Category Archives: The Moon
It’s not a trick of the light or camera sensor artifacts, there are actually geometric lines etched into the lunar surface in the image above, captured by NASA’s Lunar Reconnaissance Orbiter. But these aren’t the work of ancient aliens (or Richard Hoagland’s favorite Photoshop filters) — they’re tracks left by the Soviet rover Lunokhod 2 during its exploration of the Moon in the first few months of 1973, immediately following the end of the Apollo missions.
While it may not be a true “smoking gun” (there have been four and a half billion years of cooling off, after all!) scientists in Germany have found further support for the currently accepted scenario of the origin of our Moon, based on chemical analysis of rocks brought back by Apollo astronauts. (And yes, we really went to the Moon.)
When you write about space as often as I do (and use a laptop with a big NASA sticker on the cover no less) you’re occasionally going to get the question posed to you: did we really land on the Moon? (That, and “do you believe in UFOs?”) And with this year marking the 45th anniversary of the Apollo 11 Moon landing — which, by the way, most definitely happened — and this particular weekend being 45 years since the Apollo 10 “dress rehearsal” lunar orbiting mission, I thought I’d assemble a list of a few oft-purported “proofs” of a Moon landing hoax… and then let you know why they’re completely wrong.
You’ve probably heard a few of these before…
This is pretty neat — it’s a visualization of the Moon’s phases and libration all throughout 2014, made by NASA’s Goddard Space Flight Center Visualization Studio. They’ve done these several times in the past, and this is the latest one.
For accuracy you just can’t beat it: the global terrain map you see in the rendering was made with actual images and measurements of the lunar surface obtained by the Lunar Reconnaissance Orbiter’s LROC camera and laser altimeter. It’s the most detailed imaging of the Moon’s surface available!
So you know about the phases, but why is the Moon rocking back and forth like that? That’s the libration effect I mentioned — read more below:
Read the rest of this entry
It’s getting so a spacecraft can’t take a decent picture these days without SOMEONE getting in the way! (*Ahem* MOON.) But then it just might be the lunatic we’re looking for…
The image above is one of five that were downlinked by NASA’s Lunar Atmospheric Dust Environment Explorer — aka LADEE (that’s “laddie” à la Mr. Scott, not “lady” à la Jerry Lewis) — and was taken on Feb. 8 with its wide-angle star tracker camera. We see a small portion of the lunar terrain illuminated by reflected light from the Earth from the spacecraft’s position about 156 miles above the Moon, which is about 100 miles lower than the ISS orbits above the Earth.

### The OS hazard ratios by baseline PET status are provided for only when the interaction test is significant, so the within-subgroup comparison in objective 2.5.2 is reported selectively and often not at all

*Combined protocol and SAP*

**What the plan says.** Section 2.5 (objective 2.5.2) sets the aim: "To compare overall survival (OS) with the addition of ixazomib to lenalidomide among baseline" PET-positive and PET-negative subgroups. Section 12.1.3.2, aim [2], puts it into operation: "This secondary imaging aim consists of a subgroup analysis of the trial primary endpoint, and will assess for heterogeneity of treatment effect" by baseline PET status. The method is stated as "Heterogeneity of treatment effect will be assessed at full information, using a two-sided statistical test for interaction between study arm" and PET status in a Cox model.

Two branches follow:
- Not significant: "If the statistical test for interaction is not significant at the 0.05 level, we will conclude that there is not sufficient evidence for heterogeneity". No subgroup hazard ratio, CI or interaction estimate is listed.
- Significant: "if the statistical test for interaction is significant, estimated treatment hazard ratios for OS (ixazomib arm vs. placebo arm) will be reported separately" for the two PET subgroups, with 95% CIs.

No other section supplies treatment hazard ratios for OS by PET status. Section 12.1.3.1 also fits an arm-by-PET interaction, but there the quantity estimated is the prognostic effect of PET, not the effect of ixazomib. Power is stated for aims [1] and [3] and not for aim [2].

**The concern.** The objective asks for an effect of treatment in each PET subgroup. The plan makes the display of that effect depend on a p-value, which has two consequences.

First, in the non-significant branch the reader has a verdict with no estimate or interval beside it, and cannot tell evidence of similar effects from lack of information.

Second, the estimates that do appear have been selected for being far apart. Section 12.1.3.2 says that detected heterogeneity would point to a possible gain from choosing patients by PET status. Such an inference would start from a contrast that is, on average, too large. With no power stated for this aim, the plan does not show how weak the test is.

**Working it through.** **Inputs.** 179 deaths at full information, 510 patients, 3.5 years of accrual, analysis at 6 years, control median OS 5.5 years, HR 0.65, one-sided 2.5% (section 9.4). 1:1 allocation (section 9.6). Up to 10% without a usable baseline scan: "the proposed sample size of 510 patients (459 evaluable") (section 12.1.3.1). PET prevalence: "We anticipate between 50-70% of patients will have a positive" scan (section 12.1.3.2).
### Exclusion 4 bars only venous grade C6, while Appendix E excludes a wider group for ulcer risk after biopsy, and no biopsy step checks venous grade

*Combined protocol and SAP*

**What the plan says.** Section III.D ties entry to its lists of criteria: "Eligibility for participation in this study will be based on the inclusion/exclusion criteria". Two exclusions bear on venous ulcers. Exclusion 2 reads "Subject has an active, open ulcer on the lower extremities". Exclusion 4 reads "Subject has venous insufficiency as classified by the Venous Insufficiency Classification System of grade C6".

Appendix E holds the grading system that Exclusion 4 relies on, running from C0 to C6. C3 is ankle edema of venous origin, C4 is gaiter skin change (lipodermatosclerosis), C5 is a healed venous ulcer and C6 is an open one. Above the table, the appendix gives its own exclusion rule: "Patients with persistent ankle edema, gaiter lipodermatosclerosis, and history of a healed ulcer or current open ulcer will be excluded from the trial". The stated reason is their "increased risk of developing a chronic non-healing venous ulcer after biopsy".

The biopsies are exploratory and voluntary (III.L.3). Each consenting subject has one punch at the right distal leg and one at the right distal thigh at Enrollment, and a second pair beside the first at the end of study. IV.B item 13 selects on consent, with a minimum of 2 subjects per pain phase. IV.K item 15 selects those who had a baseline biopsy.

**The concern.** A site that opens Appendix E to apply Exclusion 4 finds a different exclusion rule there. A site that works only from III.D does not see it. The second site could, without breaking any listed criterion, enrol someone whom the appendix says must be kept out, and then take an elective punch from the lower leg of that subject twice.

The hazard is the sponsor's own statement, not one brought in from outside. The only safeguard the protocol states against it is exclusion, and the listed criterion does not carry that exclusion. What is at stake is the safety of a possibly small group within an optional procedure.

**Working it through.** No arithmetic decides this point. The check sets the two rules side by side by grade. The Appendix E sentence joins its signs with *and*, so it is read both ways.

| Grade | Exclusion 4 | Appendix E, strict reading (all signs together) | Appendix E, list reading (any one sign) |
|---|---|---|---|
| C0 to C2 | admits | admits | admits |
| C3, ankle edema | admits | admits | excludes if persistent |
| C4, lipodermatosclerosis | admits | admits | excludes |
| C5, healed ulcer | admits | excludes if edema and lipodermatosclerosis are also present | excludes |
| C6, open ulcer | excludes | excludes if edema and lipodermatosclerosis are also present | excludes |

While not a particularly detailed image of the Moon like something we’d see from LRO, it’s still neat to see it close up and on its night side! The star tracker instrument is mainly a calibration tool for navigation… but that doesn’t mean it’s blind. (Just a wee bit farsighted.)
On this day in 1966, the Soviet Luna 9 spacecraft made the first successful soft landing on the Moon and, 7 hours later, transmitted its first images of the lunar surface back to Earth. The image above is the Luna 9 lander’s first view.
It was the very first time we had ever seen images taken from the surface of another world.
How fast does the Moon rotate? How far is it (on average) to the Moon? How long did it take to build a lunar rover for the Apollo missions? And what did one cost? You could Google all of these answers for yourself, of course, but it’ll be a lot quicker — not to mention a lot more fun — to find out in the newest space-themed infographic from Neomammalian Studios, 50 Amazing Facts About the Moon! Check it out below. There may be some things you didn’t know about our planet’s partner in space.
(And here’s a little tip: don’t ever tell Buzz Aldrin he didn’t go to the Moon…)